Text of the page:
Pete Burnap, Cardiff University
Matthew L. Williams, Cardiff University
In 2013, the murder of Drummer Lee Rigby in Woolwich, UK led to an extensive public social media reaction. Given the extreme terrorist motive and public nature of the actions it was feasible that the public response could include written expressions of hateful and antagonistic sentiment towards a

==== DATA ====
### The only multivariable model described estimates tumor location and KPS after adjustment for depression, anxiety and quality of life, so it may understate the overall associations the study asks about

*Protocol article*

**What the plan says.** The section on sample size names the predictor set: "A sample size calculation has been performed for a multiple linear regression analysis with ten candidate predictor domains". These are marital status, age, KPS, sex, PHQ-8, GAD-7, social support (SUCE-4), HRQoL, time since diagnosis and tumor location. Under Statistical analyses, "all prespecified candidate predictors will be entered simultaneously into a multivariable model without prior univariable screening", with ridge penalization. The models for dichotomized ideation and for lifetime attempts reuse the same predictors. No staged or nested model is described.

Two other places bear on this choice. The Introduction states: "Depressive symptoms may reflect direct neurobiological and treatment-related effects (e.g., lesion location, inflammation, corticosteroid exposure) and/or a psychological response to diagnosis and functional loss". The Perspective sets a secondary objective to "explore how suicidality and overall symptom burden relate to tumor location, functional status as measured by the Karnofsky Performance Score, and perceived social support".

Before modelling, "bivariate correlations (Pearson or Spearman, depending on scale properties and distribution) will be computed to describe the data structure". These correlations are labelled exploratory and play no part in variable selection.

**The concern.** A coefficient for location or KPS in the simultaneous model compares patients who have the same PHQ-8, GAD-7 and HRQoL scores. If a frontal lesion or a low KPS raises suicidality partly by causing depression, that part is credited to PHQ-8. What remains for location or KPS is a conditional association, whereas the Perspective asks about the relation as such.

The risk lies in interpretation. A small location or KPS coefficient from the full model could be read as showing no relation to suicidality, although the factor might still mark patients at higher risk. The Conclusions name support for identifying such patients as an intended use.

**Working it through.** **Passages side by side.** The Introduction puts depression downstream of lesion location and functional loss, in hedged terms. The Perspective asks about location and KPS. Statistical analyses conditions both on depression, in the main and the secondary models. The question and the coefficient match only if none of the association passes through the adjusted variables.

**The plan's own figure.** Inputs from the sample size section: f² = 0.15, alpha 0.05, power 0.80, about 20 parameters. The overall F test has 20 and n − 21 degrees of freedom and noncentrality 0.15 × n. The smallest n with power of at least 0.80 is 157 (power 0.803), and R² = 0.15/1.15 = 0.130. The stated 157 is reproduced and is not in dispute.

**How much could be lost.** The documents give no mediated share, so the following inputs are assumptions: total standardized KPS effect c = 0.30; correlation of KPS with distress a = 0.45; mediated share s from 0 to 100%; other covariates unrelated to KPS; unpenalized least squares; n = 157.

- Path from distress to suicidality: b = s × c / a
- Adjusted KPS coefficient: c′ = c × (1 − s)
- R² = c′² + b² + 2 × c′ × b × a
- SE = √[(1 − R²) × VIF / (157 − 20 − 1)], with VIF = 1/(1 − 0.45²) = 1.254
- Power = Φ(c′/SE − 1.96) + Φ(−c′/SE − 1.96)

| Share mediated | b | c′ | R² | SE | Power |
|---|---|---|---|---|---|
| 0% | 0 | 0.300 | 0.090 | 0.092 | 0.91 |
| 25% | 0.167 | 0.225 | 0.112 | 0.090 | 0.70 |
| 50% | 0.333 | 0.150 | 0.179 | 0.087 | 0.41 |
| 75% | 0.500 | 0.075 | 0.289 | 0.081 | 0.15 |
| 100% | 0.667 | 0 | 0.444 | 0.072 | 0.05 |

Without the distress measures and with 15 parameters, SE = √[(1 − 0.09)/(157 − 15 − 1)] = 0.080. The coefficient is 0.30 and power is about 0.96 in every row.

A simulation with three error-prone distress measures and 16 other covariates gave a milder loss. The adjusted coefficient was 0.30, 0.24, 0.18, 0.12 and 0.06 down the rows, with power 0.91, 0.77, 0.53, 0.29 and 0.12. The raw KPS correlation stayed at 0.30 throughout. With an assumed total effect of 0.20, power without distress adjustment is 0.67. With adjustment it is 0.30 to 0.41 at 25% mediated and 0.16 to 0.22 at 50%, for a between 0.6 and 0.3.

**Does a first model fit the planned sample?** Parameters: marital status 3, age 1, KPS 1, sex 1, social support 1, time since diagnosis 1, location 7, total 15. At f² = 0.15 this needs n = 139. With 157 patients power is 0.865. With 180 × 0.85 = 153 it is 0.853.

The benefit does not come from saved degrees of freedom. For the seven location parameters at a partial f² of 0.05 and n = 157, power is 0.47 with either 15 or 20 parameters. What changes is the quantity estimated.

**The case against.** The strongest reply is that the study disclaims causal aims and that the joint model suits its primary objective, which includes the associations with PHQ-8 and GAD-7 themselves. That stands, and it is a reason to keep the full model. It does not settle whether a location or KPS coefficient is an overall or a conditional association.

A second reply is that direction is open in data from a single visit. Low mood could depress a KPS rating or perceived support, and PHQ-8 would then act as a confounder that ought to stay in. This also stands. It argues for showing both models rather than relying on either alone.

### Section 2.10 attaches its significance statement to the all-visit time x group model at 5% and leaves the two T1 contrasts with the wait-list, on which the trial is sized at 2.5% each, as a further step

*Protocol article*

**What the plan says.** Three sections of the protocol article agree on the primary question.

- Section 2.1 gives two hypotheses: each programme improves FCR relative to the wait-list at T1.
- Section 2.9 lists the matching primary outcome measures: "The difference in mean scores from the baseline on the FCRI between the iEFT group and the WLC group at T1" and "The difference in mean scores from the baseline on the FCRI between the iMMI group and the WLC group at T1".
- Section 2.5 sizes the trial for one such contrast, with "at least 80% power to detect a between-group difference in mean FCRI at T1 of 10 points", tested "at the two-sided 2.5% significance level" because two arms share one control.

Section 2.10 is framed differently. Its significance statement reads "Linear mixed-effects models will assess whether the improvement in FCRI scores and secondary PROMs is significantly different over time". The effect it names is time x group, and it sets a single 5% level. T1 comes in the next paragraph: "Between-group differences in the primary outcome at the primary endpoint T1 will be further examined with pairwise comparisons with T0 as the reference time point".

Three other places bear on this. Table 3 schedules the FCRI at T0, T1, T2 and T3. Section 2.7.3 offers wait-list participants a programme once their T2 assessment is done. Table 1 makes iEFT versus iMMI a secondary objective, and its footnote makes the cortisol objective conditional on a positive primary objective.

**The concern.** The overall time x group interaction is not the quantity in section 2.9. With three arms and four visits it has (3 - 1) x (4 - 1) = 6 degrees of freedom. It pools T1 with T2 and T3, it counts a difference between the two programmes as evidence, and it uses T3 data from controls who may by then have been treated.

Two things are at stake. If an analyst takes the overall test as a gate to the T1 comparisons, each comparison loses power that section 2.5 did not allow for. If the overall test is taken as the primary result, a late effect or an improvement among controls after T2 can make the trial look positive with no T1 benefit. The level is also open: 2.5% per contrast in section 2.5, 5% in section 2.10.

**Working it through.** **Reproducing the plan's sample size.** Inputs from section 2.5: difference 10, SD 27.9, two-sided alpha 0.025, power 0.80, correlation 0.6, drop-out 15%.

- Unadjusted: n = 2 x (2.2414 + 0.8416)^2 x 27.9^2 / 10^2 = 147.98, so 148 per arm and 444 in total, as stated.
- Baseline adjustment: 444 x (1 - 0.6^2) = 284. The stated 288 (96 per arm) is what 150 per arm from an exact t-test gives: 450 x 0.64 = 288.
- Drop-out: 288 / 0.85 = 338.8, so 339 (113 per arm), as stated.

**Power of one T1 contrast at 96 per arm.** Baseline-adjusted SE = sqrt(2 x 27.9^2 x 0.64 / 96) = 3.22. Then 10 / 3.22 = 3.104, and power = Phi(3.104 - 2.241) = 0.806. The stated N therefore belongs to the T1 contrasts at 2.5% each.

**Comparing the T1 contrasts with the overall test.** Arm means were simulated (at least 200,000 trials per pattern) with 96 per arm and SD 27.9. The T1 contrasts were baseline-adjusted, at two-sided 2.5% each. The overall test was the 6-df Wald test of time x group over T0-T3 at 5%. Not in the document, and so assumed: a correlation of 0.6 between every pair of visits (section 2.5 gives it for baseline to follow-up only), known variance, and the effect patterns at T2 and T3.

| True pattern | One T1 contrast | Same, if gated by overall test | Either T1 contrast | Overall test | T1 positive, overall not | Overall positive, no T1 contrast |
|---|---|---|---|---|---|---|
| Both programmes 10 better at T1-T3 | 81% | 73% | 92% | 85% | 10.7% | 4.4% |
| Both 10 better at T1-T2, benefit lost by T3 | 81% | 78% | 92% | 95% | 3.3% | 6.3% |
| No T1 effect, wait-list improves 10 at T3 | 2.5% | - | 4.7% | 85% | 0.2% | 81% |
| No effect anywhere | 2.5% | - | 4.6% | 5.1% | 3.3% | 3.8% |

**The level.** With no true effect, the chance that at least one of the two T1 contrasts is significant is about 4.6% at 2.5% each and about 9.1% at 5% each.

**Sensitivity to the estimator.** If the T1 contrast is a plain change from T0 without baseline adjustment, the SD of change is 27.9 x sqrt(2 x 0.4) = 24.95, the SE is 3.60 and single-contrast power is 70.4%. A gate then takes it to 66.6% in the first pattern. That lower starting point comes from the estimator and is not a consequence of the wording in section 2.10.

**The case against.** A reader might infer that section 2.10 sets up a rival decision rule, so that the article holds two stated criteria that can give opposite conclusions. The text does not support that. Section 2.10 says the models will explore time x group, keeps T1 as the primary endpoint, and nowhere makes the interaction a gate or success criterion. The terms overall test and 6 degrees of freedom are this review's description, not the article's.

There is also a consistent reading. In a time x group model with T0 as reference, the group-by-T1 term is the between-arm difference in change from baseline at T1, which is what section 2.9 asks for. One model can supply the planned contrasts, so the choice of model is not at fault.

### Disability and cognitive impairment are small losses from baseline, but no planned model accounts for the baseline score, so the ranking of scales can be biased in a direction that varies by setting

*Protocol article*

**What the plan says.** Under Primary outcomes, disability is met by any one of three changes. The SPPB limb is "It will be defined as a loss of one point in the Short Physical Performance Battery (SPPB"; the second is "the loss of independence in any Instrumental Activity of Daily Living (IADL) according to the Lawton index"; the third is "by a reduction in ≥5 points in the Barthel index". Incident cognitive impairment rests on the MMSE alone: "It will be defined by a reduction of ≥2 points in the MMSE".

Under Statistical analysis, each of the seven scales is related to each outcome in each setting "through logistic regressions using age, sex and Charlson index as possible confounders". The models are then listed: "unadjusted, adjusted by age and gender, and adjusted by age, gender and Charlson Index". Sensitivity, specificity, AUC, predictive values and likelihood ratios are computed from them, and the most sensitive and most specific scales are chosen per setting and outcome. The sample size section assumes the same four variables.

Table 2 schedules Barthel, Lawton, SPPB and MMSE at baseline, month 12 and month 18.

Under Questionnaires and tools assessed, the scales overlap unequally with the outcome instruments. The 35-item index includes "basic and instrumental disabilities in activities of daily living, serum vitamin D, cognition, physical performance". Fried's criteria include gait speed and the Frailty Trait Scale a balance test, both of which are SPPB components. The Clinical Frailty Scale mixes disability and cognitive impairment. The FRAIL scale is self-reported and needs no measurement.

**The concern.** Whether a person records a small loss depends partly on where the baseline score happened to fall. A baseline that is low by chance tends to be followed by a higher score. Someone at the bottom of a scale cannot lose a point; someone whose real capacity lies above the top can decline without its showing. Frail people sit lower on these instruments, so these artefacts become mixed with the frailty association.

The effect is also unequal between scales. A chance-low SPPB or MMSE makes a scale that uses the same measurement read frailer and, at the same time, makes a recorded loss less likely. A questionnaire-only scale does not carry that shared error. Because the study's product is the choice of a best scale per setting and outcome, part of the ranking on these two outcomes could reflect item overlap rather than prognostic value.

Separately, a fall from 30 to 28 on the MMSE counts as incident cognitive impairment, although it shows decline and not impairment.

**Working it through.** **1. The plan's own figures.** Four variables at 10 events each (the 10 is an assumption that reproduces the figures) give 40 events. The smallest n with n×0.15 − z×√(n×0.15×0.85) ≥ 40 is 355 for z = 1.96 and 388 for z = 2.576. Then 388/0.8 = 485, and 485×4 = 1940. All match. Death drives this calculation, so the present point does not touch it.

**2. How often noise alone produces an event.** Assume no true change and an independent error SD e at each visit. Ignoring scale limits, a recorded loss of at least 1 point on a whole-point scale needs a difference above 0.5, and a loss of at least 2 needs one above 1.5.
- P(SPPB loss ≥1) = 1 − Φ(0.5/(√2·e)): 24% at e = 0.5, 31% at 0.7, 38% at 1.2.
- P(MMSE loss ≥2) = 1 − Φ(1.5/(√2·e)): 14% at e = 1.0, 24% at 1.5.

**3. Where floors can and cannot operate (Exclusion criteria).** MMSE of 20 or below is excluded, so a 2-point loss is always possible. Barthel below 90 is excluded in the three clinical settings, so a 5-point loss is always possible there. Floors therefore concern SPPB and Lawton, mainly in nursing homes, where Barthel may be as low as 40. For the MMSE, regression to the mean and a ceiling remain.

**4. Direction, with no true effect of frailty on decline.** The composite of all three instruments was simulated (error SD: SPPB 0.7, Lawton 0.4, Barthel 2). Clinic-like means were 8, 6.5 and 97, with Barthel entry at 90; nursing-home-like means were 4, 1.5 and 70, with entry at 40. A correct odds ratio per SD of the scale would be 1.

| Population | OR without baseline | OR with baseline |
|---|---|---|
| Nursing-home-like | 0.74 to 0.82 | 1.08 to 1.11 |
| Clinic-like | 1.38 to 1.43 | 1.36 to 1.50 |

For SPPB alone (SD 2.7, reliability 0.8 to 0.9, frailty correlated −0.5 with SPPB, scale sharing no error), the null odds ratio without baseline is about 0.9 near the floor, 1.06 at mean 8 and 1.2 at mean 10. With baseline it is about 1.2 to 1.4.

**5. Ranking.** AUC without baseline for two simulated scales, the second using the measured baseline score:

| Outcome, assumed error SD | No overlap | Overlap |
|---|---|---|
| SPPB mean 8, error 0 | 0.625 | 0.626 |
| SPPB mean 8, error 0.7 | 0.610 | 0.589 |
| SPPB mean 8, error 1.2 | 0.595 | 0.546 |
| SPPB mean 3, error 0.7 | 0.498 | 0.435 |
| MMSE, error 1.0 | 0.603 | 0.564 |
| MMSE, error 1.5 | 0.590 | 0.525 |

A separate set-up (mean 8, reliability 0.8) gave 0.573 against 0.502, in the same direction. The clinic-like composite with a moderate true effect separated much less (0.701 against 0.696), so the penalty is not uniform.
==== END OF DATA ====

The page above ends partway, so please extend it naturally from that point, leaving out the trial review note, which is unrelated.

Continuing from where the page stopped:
Particular race, ethnicity and religion, which can be interpreted as ‘hate speech’. This provided motivation to study the spread of hate speech on Twitter following such a widespread and emotive event. In this paper we present a supervised machine learning text classifier, trained and tested to distinguish between hateful and/or antagonistic responses with a focus on race, ethnicity or religion; and more general responses. We used human annotated data collected from Twitter in the immediate aftermath of Lee Rigby’s murder to train and test the classifier. As “Big Data” is a growing topic of study, and its use is in policy and decision making is being constantly debated at present, we discuss the use of supervised machine learning tools to classify a sample of “Big Data”, and how the results can be interpreted for use in policy and decision making. The results of the classifier are optimal using a combination of probabilistic, rule--‐based and spatial based classifiers with a voted ensemble meta--‐classifier. We achieve an overall F--‐measure of 0.95 using features derived from the content of each tweet, including syntactic dependencies between terms to recognise “othering” terms, incitement to respond with antagonistic action, and claims of well founded or justified discrimination against social groups. We then demonstrate how the results of the classifier can be robustly utilized in a statistical model used to forecast the likely spread of hate speech in a sample of Twitter data.